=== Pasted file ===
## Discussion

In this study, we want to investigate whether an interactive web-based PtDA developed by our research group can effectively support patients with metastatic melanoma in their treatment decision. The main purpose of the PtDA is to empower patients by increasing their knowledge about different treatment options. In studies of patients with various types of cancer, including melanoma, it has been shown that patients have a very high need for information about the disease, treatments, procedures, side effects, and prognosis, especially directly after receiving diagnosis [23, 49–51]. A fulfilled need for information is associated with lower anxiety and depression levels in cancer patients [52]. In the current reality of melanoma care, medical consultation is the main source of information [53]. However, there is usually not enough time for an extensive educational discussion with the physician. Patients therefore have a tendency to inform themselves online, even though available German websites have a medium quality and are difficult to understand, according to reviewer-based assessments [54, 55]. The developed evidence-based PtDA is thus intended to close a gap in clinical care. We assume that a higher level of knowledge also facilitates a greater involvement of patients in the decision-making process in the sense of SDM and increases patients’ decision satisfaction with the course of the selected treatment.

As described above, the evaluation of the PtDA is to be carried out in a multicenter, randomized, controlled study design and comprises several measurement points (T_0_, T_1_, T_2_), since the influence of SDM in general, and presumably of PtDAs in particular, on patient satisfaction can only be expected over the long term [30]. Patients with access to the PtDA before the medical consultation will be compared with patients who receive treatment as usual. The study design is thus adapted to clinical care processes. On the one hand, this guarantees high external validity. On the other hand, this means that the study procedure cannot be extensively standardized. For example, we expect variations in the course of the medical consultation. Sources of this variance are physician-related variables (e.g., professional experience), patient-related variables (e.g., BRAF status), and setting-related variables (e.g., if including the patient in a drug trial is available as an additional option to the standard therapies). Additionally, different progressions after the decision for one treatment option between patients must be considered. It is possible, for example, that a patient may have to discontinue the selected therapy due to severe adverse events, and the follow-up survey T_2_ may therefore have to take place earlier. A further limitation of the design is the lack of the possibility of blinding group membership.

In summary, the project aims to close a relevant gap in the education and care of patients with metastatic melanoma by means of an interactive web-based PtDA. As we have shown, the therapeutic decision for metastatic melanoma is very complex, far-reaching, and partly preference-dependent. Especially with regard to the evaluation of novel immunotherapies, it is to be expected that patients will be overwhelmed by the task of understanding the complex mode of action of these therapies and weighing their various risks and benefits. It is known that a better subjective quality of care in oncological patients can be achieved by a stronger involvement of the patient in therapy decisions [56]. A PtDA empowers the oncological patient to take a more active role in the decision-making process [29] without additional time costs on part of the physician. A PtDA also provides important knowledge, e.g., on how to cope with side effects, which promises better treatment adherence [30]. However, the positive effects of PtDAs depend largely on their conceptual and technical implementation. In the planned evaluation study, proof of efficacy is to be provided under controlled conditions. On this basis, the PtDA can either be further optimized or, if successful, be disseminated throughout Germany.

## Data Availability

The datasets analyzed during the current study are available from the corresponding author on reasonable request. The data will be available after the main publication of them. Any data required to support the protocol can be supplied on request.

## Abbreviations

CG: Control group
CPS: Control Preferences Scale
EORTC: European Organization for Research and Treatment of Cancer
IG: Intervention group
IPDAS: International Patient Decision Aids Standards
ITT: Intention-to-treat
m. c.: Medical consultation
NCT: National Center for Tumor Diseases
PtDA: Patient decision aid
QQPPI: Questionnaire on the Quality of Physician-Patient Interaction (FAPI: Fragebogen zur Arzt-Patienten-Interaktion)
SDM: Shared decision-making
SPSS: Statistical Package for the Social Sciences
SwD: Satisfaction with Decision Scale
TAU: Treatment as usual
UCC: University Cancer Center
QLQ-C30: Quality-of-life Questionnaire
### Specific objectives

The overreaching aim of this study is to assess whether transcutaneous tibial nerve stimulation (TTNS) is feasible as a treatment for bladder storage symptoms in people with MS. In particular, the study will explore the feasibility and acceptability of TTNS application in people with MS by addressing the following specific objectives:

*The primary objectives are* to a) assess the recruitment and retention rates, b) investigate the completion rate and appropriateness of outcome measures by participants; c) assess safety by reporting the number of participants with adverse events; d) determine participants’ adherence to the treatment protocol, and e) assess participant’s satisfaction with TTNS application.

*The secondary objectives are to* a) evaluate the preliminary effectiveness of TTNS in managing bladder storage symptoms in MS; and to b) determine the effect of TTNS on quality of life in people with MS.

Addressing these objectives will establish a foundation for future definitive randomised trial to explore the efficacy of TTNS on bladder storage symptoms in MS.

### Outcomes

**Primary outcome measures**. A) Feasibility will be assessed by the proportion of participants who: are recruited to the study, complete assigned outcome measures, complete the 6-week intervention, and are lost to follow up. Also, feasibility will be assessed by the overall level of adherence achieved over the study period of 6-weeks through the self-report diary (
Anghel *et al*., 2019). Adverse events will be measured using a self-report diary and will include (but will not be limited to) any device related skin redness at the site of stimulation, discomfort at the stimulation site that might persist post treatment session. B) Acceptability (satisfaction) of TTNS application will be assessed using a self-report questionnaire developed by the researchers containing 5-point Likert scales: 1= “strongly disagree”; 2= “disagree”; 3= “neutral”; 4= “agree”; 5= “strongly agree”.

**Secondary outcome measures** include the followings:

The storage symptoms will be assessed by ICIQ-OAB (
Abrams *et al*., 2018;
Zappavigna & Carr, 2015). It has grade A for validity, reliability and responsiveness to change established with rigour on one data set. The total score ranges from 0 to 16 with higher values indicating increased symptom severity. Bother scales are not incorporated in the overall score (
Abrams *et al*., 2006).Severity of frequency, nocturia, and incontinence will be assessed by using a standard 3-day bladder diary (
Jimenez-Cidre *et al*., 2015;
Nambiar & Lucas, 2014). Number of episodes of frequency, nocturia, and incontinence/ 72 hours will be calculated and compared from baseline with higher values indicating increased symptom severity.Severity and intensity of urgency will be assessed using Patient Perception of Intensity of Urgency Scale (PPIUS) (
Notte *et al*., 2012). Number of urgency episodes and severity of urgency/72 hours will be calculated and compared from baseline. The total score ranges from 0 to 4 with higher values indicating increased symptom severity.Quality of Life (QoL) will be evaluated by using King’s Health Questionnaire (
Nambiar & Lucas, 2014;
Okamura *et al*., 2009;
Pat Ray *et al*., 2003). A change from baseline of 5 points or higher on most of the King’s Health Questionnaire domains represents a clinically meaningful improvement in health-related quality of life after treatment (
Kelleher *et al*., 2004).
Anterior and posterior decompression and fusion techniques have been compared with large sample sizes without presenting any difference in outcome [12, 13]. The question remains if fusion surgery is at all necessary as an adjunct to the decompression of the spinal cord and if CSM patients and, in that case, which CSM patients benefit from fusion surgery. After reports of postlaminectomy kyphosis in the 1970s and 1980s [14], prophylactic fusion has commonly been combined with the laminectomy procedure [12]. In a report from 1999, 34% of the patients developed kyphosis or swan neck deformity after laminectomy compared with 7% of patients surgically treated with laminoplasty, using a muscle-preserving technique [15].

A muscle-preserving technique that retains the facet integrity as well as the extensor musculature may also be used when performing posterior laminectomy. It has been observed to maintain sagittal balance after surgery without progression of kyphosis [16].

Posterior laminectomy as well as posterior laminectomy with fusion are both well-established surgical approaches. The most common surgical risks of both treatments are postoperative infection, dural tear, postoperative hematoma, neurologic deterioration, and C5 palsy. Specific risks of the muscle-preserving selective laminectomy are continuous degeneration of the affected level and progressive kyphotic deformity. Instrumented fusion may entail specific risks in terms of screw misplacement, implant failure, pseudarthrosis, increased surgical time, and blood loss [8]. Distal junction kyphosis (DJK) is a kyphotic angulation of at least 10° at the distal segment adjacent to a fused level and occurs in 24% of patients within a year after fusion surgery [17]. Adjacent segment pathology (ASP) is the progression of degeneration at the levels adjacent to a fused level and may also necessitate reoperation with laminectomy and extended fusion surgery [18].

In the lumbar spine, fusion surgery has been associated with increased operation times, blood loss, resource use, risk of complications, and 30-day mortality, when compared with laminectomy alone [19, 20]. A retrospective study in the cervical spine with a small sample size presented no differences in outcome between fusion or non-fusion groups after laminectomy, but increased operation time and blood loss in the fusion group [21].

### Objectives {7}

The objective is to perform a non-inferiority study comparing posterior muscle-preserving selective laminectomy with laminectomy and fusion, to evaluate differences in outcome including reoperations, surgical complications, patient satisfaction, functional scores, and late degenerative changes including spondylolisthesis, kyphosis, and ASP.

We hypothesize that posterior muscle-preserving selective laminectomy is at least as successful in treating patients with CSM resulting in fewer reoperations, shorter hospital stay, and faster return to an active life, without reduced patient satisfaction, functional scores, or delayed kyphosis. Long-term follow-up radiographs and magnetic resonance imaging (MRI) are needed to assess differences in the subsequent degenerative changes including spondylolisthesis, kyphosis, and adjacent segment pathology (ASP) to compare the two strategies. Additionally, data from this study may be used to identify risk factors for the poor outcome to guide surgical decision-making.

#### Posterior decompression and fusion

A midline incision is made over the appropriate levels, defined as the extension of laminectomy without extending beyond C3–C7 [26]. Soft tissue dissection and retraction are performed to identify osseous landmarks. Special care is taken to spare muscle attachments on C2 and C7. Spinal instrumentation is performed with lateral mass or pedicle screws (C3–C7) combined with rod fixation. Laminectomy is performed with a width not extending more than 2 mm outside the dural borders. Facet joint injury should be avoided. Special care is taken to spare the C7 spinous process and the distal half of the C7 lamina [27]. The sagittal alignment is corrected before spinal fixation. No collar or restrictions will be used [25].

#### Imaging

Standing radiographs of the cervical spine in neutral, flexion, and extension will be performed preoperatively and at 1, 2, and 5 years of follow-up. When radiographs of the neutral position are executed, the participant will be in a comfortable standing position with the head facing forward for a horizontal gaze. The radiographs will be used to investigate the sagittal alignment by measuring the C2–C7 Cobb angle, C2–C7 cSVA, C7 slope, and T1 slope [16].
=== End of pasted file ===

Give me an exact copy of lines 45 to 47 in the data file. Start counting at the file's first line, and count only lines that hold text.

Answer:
A muscle-preserving technique that retains the facet integrity as well as the extensor musculature may also be used when performing posterior laminectomy. It has been observed to maintain sagittal balance after surgery without progression of kyphosis [16].

Posterior laminectomy as well as posterior laminectomy with fusion are both well-established surgical approaches. The most common surgical risks of both treatments are postoperative infection, dural tear, postoperative hematoma, neurologic deterioration, and C5 palsy. Specific risks of the muscle-preserving selective laminectomy are continuous degeneration of the affected level and progressive kyphotic deformity. Instrumented fusion may entail specific risks in terms of screw misplacement, implant failure, pseudarthrosis, increased surgical time, and blood loss [8]. Distal junction kyphosis (DJK) is a kyphotic angulation of at least 10° at the distal segment adjacent to a fused level and occurs in 24% of patients within a year after fusion surgery [17]. Adjacent segment pathology (ASP) is the progression of degeneration at the levels adjacent to a fused level and may also necessitate reoperation with laminectomy and extended fusion surgery [18].

In the lumbar spine, fusion surgery has been associated with increased operation times, blood loss, resource use, risk of complications, and 30-day mortality, when compared with laminectomy alone [19, 20]. A retrospective study in the cervical spine with a small sample size presented no differences in outcome between fusion or non-fusion groups after laminectomy, but increased operation time and blood loss in the fusion group [21].